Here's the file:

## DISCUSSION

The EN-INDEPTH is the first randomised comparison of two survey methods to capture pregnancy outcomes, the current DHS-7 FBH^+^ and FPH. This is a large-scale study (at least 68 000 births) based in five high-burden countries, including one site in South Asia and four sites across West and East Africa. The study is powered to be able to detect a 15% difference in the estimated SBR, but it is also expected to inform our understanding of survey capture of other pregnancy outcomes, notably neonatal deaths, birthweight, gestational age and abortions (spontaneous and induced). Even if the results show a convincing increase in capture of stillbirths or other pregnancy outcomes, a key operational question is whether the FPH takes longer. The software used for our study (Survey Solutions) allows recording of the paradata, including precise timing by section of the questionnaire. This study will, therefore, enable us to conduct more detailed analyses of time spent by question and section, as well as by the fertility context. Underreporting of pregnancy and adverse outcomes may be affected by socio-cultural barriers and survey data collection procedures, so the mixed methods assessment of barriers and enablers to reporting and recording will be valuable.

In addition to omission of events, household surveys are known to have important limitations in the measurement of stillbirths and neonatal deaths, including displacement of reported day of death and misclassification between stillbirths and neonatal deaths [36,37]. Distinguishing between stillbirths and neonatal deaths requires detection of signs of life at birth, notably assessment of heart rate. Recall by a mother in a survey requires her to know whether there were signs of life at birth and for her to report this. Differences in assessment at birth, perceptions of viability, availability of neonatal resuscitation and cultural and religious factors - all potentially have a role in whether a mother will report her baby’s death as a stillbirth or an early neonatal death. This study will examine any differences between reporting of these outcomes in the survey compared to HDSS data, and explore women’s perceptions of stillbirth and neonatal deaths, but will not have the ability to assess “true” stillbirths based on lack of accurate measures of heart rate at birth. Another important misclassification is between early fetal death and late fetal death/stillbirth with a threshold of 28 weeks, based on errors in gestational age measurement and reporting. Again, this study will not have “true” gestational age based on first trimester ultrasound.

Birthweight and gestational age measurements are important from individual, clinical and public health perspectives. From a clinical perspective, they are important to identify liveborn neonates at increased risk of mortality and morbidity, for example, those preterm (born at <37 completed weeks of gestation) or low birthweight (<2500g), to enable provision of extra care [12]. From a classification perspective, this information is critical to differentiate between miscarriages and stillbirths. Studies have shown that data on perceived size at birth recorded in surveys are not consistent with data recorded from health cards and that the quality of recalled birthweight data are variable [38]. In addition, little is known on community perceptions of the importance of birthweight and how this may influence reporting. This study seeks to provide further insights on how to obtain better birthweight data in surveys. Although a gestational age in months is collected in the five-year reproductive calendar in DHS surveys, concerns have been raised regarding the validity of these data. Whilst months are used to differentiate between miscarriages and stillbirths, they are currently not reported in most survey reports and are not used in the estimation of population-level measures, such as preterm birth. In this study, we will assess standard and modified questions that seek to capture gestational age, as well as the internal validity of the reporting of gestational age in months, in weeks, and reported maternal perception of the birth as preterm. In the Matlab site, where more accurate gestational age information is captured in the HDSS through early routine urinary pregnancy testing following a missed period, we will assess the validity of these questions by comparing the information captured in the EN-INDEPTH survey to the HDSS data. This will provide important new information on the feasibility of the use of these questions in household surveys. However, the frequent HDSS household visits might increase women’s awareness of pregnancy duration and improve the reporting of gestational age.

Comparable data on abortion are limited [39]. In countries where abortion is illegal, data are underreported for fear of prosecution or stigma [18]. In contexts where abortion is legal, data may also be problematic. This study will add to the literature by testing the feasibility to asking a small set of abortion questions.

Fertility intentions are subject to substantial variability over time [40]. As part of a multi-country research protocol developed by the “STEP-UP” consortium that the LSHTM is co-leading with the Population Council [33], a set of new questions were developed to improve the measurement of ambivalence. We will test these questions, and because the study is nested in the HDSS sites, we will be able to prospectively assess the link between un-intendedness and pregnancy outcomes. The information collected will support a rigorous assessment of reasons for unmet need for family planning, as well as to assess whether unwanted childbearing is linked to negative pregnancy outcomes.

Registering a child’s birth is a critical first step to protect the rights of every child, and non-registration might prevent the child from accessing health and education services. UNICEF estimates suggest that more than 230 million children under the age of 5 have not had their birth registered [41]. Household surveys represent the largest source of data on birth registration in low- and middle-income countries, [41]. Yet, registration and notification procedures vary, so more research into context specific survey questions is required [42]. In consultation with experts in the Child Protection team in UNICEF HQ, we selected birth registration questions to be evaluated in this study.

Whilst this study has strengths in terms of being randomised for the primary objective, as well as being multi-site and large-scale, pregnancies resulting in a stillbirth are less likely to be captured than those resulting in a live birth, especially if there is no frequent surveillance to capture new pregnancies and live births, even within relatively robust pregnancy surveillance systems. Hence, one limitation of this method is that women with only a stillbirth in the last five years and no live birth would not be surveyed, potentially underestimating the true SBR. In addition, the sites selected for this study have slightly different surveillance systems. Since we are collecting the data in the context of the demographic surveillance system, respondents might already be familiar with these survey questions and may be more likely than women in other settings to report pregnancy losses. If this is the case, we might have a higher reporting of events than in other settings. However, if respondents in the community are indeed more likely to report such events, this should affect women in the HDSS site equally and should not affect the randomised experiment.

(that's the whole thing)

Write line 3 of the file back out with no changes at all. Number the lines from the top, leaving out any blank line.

In addition to omission of events, household surveys are known to have important limitations in the measurement of stillbirths and neonatal deaths, including displacement of reported day of death and misclassification between stillbirths and neonatal deaths [36,37]. Distinguishing between stillbirths and neonatal deaths requires detection of signs of life at birth, notably assessment of heart rate. Recall by a mother in a survey requires her to know whether there were signs of life at birth and for her to report this. Differences in assessment at birth, perceptions of viability, availability of neonatal resuscitation and cultural and religious factors - all potentially have a role in whether a mother will report her baby’s death as a stillbirth or an early neonatal death. This study will examine any differences between reporting of these outcomes in the survey compared to HDSS data, and explore women’s perceptions of stillbirth and neonatal deaths, but will not have the ability to assess “true” stillbirths based on lack of accurate measures of heart rate at birth. Another important misclassification is between early fetal death and late fetal death/stillbirth with a threshold of 28 weeks, based on errors in gestational age measurement and reporting. Again, this study will not have “true” gestational age based on first trimester ultrasound.